If you are under doctor direction not to return to a full schedule or work only half- or part-time, can HR say that you either come back full-time or not at all? I had surgery that my doctor said required me to work no more than part-time. The school let me work a part-time schedule though they didn’t let me teach the classes that would have been best for my students. They also lambasted me for it and think I should have come back right away. Now the district policy is full-time or nothing. No partial-time doctor’s notes will be accepted. Can they do this?
I was on unemployment insurance (UI) for a long time and finally got hired, but only part time (the employer wanted to avoid paying medical benefits for full-time workers). I continued to file UI low earnings reports, but the employer was very slow to report my earnings. It was unclear who my employer actually was, too. Was it the company I worked for or the corporate HR firm it contracted out to?
What can you do about not being paid a fair wage for the work you do? I make a lot of money for the company I work for feeding a robot up to 4,000 packages per hour. How do I get some of the money I make for the company through high production paid to me?
I have been working for a company for about two years. The company recently acquired another company. There were many layoffs as the companies merged. I was moved over to another department. A director-level position was created in this new department and someone was given the promotion. The rest of us never knew about the position and certainly didn't have a chance to apply for it. The person receiving the promotion has a lot less experience and qualifications for the job. When I confronted his boss about this, he minimized the importance of the role. Is it legal to promote someone into a new position without allowing others to apply, especially if the person who was promoted is less qualified?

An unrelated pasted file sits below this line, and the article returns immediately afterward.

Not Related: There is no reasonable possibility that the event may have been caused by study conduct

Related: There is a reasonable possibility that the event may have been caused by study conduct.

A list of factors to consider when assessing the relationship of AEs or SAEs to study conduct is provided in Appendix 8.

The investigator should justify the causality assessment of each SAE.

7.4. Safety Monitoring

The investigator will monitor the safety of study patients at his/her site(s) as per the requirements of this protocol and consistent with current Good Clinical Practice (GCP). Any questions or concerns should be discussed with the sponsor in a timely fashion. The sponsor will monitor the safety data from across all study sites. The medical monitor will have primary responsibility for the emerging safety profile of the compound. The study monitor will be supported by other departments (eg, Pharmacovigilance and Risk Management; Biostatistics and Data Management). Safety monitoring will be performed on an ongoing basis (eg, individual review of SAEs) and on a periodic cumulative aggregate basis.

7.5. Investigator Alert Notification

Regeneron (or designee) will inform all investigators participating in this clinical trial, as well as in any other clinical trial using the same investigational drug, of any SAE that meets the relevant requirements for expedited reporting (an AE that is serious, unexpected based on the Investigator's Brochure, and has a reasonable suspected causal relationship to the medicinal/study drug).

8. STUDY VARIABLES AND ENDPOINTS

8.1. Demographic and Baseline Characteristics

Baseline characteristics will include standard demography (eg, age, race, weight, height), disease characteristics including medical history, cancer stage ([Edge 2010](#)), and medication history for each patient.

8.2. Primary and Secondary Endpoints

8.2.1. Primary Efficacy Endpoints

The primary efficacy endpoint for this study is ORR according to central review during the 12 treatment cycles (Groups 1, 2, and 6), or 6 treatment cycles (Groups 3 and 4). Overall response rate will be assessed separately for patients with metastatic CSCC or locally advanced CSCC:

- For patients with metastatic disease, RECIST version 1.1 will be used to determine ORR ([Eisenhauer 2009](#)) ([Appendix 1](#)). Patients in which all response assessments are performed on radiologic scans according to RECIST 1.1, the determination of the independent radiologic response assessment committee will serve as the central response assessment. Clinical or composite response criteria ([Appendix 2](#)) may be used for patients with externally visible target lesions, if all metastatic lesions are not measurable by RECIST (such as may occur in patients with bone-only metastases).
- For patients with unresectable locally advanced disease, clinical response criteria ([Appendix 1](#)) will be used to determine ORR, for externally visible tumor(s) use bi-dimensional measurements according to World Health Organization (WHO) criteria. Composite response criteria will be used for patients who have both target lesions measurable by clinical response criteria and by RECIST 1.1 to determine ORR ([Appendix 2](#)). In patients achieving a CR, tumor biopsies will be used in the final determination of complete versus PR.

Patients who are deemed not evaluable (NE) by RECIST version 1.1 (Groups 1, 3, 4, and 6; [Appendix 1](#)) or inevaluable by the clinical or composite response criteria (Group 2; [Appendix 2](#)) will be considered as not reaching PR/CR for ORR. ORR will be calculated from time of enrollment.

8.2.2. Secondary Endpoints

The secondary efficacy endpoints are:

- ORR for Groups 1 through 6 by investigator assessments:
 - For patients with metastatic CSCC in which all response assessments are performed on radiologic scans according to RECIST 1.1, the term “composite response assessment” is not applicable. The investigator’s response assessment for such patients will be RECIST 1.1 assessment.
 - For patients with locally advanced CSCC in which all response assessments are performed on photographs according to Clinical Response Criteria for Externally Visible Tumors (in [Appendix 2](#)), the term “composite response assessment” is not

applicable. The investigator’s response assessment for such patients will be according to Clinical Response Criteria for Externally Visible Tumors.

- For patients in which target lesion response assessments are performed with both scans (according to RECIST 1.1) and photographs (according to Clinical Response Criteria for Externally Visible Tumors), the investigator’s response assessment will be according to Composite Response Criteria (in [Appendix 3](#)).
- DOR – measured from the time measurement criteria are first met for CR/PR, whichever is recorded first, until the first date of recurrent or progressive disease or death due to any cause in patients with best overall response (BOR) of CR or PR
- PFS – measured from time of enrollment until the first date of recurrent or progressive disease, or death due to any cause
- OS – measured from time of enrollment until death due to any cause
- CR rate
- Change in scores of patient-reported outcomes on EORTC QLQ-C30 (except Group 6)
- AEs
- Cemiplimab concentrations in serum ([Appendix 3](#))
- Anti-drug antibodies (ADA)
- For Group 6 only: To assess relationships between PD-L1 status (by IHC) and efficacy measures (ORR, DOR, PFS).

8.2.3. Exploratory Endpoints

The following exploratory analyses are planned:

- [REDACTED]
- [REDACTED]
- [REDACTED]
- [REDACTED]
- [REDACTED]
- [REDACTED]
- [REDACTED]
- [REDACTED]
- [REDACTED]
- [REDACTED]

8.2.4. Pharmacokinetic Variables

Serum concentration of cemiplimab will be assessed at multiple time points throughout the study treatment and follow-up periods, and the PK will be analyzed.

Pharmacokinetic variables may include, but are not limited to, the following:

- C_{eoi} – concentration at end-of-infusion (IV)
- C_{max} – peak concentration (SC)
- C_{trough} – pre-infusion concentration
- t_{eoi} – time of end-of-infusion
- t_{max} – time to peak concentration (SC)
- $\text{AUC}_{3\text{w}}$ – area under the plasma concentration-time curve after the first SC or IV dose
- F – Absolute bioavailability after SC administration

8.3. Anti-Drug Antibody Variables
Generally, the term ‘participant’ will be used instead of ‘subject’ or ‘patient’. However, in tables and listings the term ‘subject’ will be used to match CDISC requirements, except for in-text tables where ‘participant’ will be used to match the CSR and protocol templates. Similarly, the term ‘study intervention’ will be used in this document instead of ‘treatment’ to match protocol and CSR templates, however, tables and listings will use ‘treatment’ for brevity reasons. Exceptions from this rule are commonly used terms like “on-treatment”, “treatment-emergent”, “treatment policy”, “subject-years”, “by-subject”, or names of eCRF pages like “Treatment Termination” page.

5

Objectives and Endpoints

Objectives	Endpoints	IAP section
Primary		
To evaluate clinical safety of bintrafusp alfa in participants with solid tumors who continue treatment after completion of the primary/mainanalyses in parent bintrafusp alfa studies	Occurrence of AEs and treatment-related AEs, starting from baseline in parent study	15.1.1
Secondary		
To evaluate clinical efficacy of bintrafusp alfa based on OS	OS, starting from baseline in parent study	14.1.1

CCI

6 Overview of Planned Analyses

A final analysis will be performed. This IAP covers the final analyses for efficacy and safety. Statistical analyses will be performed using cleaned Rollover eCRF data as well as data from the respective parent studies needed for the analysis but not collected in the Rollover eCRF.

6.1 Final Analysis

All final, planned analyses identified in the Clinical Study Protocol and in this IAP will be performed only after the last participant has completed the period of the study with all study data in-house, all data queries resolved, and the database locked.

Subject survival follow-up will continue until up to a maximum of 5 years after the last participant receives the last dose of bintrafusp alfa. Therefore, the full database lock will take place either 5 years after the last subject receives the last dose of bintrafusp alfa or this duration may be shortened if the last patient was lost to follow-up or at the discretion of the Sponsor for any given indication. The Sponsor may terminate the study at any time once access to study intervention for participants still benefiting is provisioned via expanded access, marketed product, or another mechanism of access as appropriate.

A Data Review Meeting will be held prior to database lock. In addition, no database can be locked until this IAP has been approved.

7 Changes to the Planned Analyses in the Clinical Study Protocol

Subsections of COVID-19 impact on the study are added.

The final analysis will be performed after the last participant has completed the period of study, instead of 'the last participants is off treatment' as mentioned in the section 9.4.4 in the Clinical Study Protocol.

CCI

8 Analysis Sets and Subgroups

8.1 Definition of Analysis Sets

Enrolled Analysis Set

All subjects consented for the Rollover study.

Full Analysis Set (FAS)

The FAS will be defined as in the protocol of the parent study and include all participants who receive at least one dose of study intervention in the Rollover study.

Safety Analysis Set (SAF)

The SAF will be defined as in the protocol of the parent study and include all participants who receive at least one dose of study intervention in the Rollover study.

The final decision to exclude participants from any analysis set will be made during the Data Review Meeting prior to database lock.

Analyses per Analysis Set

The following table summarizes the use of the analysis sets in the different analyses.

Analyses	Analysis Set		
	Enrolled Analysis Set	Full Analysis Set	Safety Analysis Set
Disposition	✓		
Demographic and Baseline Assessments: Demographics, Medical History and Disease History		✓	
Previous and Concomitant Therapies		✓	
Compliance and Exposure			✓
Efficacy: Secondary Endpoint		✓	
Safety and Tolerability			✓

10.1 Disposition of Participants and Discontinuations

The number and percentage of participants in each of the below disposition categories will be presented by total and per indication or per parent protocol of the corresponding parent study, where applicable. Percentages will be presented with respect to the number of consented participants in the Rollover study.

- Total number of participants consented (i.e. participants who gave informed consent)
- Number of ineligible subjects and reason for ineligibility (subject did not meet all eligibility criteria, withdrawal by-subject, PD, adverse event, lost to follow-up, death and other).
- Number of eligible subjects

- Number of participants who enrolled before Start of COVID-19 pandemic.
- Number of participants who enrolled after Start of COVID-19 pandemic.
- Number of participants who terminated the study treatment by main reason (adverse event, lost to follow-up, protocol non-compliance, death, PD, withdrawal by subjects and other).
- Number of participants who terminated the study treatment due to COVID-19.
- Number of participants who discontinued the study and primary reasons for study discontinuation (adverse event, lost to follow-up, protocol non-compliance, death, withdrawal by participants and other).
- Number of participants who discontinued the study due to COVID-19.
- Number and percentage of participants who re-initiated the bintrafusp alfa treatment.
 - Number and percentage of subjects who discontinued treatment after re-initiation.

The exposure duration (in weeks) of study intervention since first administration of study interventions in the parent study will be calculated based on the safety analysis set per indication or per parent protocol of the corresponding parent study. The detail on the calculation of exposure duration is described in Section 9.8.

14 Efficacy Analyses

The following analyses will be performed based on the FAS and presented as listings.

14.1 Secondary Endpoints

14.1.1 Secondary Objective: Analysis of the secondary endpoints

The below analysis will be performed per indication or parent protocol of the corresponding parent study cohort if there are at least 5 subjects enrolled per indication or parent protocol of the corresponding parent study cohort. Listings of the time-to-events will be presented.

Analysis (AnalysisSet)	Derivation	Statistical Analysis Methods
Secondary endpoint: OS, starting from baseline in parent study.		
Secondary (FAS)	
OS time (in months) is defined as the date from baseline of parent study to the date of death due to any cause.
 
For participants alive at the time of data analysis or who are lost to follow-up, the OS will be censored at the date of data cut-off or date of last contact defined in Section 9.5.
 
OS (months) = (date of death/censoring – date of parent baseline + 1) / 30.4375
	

1.) The Michigan House and Senate yesterday passed so-called “right to work” bills. “Right to work” laws effectively defund the ability of workers to have a voice at their workplace. In 23 other states, these laws have lowered wages, weakened benefits, raised the poverty rate and led to increased workplace injuries and deaths. The House passed one such bill and the Senate passed two.
The Walden Media film "Won’t Back Down," starring Maggie Gyllenhaal and Viola Davis, opens in theaters today. The film dramatizes a parent fighting to improve her child’s school, but it’s actually a dishonest Hollywood portrayal of the problems in our educational system—funded by the very people who want to privatize and profit from our schools. Here are 10 reasons to skip it:
I just started a new job at a major national retailer as a sales associate in the housewares department. I’m grateful for the job, but during orientation, I was instructed to sign a waiver that said I wouldn’t join a union. My manager said that we don’t need unions here because the workers already have everything they need. But I happen to know that there’s a national effort to unionize my company. I don’t think they can require me to sign the release, but no one told me it was optional, and I’m worried that if I refuse to sign it, I’ll be flagged as a liability risk and possibly passed up for advancement opportunities. What do you recommend? See answer at the jump.